Then they look into their own camp — and get nervous.
There’s no Republican plan yet. No Republicans leading the charge who have coalesced the party behind them. Their message is still vague and unformed. Their natural allies among insurers, drug makers and doctors remain at the negotiating table with the Democrats.
So Republicans now worry the party has waited so long to figure out where it stands that it will make it harder to block what President Barack Obama is trying to do.
“I thought we would have been much farther along than we are,” said Rep. Michael Burgess (R-Texas), a physician who started the Health Care Caucus this year and wrote a 29-page “primer” for his colleagues. “Senator [John] McCain, for all his faults, had a program a year ago. People became pretty comfortable with McCain carrying the load on that and when he wasn’t successful in November, it left a big void.”
Nobody on the GOP side is waving a white flag. They think some of Obama’s ideas, including a government-run health insurance plan, will be such non-starters with the American people that they can recover in time to stop them.
But they also know the clock is ticking, as key Republican senators engage in bipartisan talks and House rank-and-file meet privately to develop alternative proposals. The House Republican Health Care Task Force will release a “solid” platform within the next month, said a spokesman for its leader, Rep. Roy Blunt (R-Mo.).
The void on the right has been so vast that a millionaire health care entrepreneur named Rick Scott stepped into it as the unlikely face of Republican opposition. His record isn’t spotless, having lost control of Columbia/HCA, then the country's largest hospital company, in 1997 amid a Medicare investigation. (Scott was not charged with any wrongdoing.) But he is the only one so far to put up money.
Now running a chain of urgent care clinics in Florida, Scott plans to spend at least $5 million to push a limited-government, free-market approach to medicine. He has assembled a staff of 12, hired the Virginia public relations firm that assisted Swift Boat Veterans for Truth, bought six weeks of radio and TV ads, and commissioned a poll by Republican strategist Tony Fabrizio.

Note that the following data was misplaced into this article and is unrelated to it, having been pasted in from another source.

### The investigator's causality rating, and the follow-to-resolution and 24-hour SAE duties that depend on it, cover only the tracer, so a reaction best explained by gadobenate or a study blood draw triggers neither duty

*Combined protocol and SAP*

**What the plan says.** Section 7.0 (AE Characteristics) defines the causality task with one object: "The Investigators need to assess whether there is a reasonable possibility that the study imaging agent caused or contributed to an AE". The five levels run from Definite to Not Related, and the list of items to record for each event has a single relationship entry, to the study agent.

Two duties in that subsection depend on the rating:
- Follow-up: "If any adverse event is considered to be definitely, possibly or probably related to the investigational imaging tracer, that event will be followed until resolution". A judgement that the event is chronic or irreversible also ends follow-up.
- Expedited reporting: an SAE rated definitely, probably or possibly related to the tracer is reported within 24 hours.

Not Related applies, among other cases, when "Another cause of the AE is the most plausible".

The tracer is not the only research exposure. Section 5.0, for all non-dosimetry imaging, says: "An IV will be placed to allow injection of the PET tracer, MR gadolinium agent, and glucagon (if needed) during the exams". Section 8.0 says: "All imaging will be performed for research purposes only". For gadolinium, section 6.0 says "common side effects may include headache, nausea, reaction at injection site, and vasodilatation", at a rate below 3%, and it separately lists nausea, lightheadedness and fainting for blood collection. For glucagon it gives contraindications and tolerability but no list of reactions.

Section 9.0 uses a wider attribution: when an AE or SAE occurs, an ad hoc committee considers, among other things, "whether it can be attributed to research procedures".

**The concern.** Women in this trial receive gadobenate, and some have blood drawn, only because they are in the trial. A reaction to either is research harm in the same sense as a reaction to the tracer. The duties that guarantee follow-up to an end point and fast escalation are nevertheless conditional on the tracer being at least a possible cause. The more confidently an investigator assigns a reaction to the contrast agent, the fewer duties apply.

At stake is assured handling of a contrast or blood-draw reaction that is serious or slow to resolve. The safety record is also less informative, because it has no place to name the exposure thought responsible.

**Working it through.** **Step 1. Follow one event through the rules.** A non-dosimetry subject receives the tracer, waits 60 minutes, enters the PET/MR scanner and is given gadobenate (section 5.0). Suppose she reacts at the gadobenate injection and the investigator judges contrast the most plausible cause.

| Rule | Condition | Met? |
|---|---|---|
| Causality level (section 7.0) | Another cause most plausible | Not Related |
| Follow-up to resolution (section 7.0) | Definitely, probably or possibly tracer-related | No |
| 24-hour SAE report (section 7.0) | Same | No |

He shared the data with members of Congress last week, and visited Grover Norquist’s Wednesday meeting of conservatives the week before to screen segments of a forthcoming documentary on the Canadian and British health care systems.
Even Scott is anxious for other groups with funding to step out front with him.
“A lot of people are waiting to see a bill and there is no bill yet,” Scott said in an interview. “So that will supposedly be the first part of June. My personal concern is that might be too late because it appears this is all going pretty fast. If you wait to get started until there is a bill you don’t like, you are going to have a tough time.”
The organizational strength behind Obama’s plan is enormous. The House speaker, the Senate majority leader and the committee chairmen have agreed to work together, minimizing the turf wars that doomed former President Bill Clinton’s effort in the 1990s. The major labor unions have teamed up with business groups. An umbrella group for liberal organizations, Health Care for America Now, is spending $40 million on the fight.
None of this guarantees success, and the ultimate bill could provide plenty for critics to challenge. Former House Speaker Newt Gingrich said in an interview that, following Obama’s intervention in the auto and financial industries, he sees voters recoiling from a government-eavy health care plan.
But anxiety is setting in among some Republicans that they aren’t ready.
“That is a definite concern,” said an aide to a senior congressional Republican, who spoke on the condition of anonymity to talk candidly about his party. “There is catch-up in terms of us talking about it in public. There is a good core of ideas, but we haven’t talked about the issue as much as Democrats. We are playing catch up. We are running against the wind. They have a lot of momentum.”